When the Washington Capitals selected a little-known goaltender from Lloydminster, Saskatchewan by the name of Braden Holtby with the 93rd overall pick in the 2008 NHL Entry Draft, many fans didn’t blink an eye.
With promising young netminders in Semyon Varlamov and Michal Neuvirth already showing potential, no one thought there would be room for Holtby. But seven years later, both Varlamov and Neuvirth are gone, both traded, and Holtby is the undisputed number one in Chinatown. With the ink dry on his five-year, $30.5 million extension, Holtby has elevated his game to an elite level this season. But while the 2014-15 season saw Holtby’s rise to the top-tier goalies in the National Hockey League, Holtby showed he had number one-caliber stuff from the moment he first put on a Caps sweater.
Holtby made his professional debut in the 2009-10 season, winning seven of 12 games played with the Capitals’ East Coast Hockey League (ECHL) affiliate South Carolina Stingrays. He then won an impressive 24 out of 37 games played with the Hershey Bears to go along with a 2.32 goals-against average (GAA) and .917 save percentage. That season, he represented the Stingrays in the ECHL All-Star Game.
Holtby made his NHL debut on November 5, 2010, when he replaced Neuvirth midway through a game against the Boston Bruins. With the game tied 3-3, Holtby turned aside four shots in an eventual 5-3 Capitals win. Two nights later, he made his first start, a 3-2 overtime win. On March 9, 2011, he registered his first shutout. After recording a 4-0-0 record, a 1.05 GAA, and .965 save percentage, Holtby was named the NHL’s First Star of the Week. It was apparent that he had tremendous potential, and despite posting a 10-2-2 record in 14 starts, he was re-assigned to Hershey.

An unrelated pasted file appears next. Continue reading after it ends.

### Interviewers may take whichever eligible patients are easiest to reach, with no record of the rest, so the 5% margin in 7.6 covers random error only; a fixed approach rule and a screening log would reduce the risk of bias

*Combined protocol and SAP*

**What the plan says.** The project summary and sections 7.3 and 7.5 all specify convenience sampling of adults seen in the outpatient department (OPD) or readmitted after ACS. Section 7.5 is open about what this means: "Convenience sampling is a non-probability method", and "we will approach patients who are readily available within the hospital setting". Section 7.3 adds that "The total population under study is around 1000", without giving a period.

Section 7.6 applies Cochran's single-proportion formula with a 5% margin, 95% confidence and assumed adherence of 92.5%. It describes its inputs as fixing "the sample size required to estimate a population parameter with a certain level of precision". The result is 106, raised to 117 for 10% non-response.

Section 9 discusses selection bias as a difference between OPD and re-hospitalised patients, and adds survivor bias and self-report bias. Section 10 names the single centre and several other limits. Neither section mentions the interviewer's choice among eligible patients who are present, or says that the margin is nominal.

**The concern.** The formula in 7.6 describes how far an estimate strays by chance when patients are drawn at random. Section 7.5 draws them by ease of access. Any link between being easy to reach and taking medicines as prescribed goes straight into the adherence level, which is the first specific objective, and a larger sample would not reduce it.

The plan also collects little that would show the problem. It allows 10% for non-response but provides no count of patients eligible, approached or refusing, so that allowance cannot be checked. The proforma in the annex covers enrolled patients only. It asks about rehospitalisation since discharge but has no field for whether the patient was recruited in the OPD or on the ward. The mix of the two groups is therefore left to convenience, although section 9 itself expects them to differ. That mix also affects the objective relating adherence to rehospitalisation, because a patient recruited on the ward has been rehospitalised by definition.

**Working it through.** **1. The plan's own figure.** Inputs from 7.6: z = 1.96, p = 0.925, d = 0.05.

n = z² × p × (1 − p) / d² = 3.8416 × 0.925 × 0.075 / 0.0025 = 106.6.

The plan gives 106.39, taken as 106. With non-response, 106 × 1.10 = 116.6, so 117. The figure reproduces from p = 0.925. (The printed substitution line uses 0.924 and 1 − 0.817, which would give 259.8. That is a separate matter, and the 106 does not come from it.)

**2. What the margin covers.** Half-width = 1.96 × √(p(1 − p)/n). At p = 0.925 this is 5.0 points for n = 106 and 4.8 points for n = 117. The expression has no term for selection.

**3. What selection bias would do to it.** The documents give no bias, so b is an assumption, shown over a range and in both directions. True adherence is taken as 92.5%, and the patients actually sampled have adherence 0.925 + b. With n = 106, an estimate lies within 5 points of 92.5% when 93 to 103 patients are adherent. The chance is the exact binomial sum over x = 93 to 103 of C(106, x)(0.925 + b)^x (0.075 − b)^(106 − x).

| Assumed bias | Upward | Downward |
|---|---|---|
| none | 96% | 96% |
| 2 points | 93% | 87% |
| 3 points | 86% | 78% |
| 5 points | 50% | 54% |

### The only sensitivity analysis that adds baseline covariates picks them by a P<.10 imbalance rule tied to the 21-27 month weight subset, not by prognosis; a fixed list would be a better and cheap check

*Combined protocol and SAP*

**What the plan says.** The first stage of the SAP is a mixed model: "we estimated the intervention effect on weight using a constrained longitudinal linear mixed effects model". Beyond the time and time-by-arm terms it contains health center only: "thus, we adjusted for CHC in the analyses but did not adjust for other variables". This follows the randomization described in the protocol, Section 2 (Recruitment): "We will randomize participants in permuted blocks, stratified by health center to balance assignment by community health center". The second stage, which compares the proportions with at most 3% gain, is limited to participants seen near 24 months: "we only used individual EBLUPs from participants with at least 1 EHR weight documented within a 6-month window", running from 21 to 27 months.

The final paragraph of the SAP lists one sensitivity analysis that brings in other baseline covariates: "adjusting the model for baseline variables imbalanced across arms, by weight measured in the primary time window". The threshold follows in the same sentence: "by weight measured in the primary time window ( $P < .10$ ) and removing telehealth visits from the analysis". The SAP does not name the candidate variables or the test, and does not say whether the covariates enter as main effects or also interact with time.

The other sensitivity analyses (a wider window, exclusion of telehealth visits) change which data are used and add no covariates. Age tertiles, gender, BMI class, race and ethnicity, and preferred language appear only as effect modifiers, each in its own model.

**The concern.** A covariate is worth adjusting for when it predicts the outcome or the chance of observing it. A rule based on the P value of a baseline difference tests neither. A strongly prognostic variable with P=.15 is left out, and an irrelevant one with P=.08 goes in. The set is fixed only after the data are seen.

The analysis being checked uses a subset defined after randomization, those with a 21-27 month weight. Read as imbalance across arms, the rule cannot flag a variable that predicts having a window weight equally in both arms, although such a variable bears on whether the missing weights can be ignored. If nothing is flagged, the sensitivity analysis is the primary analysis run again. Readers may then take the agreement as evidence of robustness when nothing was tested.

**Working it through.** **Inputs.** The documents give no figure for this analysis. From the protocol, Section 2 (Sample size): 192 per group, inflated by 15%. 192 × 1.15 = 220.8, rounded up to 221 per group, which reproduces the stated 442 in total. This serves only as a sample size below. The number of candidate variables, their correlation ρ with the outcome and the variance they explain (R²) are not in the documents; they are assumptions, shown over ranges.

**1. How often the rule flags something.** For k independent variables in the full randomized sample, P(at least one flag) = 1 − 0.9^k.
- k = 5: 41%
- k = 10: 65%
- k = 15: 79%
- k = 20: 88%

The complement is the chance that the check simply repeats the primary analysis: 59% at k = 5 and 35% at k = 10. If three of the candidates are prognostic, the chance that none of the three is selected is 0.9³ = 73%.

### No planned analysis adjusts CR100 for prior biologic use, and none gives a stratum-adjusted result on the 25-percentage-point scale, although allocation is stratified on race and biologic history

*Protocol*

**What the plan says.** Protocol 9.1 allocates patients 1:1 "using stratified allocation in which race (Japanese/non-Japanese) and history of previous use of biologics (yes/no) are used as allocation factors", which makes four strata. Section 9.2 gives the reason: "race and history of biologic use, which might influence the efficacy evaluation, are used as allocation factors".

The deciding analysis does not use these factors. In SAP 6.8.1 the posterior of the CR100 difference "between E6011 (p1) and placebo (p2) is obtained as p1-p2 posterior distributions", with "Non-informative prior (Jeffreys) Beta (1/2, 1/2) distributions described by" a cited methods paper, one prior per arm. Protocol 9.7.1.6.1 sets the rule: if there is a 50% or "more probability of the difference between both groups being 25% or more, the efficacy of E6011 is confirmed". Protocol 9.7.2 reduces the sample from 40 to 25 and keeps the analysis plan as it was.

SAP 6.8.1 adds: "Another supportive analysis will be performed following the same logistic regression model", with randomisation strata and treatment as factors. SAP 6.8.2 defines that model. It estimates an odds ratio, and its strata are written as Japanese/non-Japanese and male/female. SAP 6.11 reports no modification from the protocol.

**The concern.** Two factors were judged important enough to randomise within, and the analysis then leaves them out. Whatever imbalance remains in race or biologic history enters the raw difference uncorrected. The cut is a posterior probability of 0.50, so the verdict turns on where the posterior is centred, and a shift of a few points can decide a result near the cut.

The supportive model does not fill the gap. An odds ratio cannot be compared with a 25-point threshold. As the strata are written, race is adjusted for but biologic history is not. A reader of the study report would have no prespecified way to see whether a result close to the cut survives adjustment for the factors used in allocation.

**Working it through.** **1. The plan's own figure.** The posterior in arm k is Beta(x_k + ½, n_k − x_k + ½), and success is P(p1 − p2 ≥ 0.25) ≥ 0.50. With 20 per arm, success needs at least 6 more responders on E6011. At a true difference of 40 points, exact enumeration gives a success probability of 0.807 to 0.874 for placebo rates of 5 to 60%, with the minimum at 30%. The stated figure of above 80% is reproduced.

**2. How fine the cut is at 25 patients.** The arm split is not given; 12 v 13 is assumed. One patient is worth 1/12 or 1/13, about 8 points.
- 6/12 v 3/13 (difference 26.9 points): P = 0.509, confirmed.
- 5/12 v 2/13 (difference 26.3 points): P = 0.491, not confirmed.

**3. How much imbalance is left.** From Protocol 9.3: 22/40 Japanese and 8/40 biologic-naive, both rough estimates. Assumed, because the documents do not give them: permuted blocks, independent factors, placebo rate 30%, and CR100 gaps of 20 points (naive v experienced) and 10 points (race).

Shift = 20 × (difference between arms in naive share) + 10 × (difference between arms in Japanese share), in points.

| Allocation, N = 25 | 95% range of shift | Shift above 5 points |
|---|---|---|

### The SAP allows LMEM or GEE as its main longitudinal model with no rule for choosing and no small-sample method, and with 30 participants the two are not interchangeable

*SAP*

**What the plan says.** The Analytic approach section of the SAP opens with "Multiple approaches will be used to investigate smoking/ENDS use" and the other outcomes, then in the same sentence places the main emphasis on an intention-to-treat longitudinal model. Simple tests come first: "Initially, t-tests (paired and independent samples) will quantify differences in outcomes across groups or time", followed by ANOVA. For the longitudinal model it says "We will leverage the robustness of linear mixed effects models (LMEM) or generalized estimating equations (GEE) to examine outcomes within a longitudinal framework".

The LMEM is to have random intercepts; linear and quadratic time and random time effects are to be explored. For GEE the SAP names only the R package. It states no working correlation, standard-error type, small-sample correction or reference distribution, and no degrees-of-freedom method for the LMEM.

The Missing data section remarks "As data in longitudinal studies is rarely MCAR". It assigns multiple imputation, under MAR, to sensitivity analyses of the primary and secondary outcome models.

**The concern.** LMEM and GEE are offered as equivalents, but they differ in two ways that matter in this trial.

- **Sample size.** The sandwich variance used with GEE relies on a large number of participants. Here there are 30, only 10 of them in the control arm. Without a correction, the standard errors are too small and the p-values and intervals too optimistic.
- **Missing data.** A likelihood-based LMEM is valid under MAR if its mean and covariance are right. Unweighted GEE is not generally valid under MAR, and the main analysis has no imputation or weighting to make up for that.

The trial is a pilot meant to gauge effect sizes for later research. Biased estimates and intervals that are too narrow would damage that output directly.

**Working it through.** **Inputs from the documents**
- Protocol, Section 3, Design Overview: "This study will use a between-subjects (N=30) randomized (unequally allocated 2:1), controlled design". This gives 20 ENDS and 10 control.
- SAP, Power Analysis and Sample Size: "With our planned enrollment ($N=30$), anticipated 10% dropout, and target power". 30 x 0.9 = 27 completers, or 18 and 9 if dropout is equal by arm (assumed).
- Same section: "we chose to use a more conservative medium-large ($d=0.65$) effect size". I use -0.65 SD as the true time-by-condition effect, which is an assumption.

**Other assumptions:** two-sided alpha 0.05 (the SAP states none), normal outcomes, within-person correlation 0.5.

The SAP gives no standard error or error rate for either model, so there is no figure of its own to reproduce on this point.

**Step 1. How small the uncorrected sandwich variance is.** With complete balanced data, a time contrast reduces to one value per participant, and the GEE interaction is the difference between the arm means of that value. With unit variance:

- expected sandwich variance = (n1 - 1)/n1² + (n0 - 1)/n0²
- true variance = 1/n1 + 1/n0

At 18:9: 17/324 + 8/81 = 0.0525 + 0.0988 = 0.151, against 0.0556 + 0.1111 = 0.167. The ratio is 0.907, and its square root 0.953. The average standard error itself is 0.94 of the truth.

It wasn’t until the 2012 Stanley Cup Playoffs that Holtby finally broke through. With both starter Tomas Vokoun and backup Neuvirth sidelined with injury, Holtby was thrust into the spotlight as the team’s starting goalie. From the moment the playoffs began, Holtby was lights out, helping the Capitals defeat the defending Stanley Cup champion Boston Bruins in the first round, then taking the New York Rangers to seven games in the second before falling in the seventh game. His playoff performance earned him the nickname “Holtbeast”.
Over the next two seasons, Holtby remained the team’s number one, before former head coach Adam Oates instructed Holtby to play deeper in his crease, resulting in a less-than stellar 23-15-4 record, 2.85 GAA, and a .915 save percentage. After the season, Oates was fired and was replaced by veteran Barry Trotz, who brought along famed goalie coach Mitch Korn, who had previously worked with goalies such as Dominik Hasek, Vokoun, and Pekka Rinne. Korn’s guidance saw Holtby record a career-high 41 wins, 2.22 GAA, and .923 save percentage, with nine shutouts. Holtby finished fourth in Vezina Trophy voting.
Holtby’s potential was clear from the start. He currently ranks third in franchise history with 121 wins (180 behind franchise leader Olaf Kolzig), third with 5,422 saves, first in career save percentage with .922, first in career GAA with 2.37,and second in shutouts with 21. It’s safe to say that by the time his career ends, Holtby will have overtaken Kolzig as the best netminder in franchise history.
By Michael Fleetwood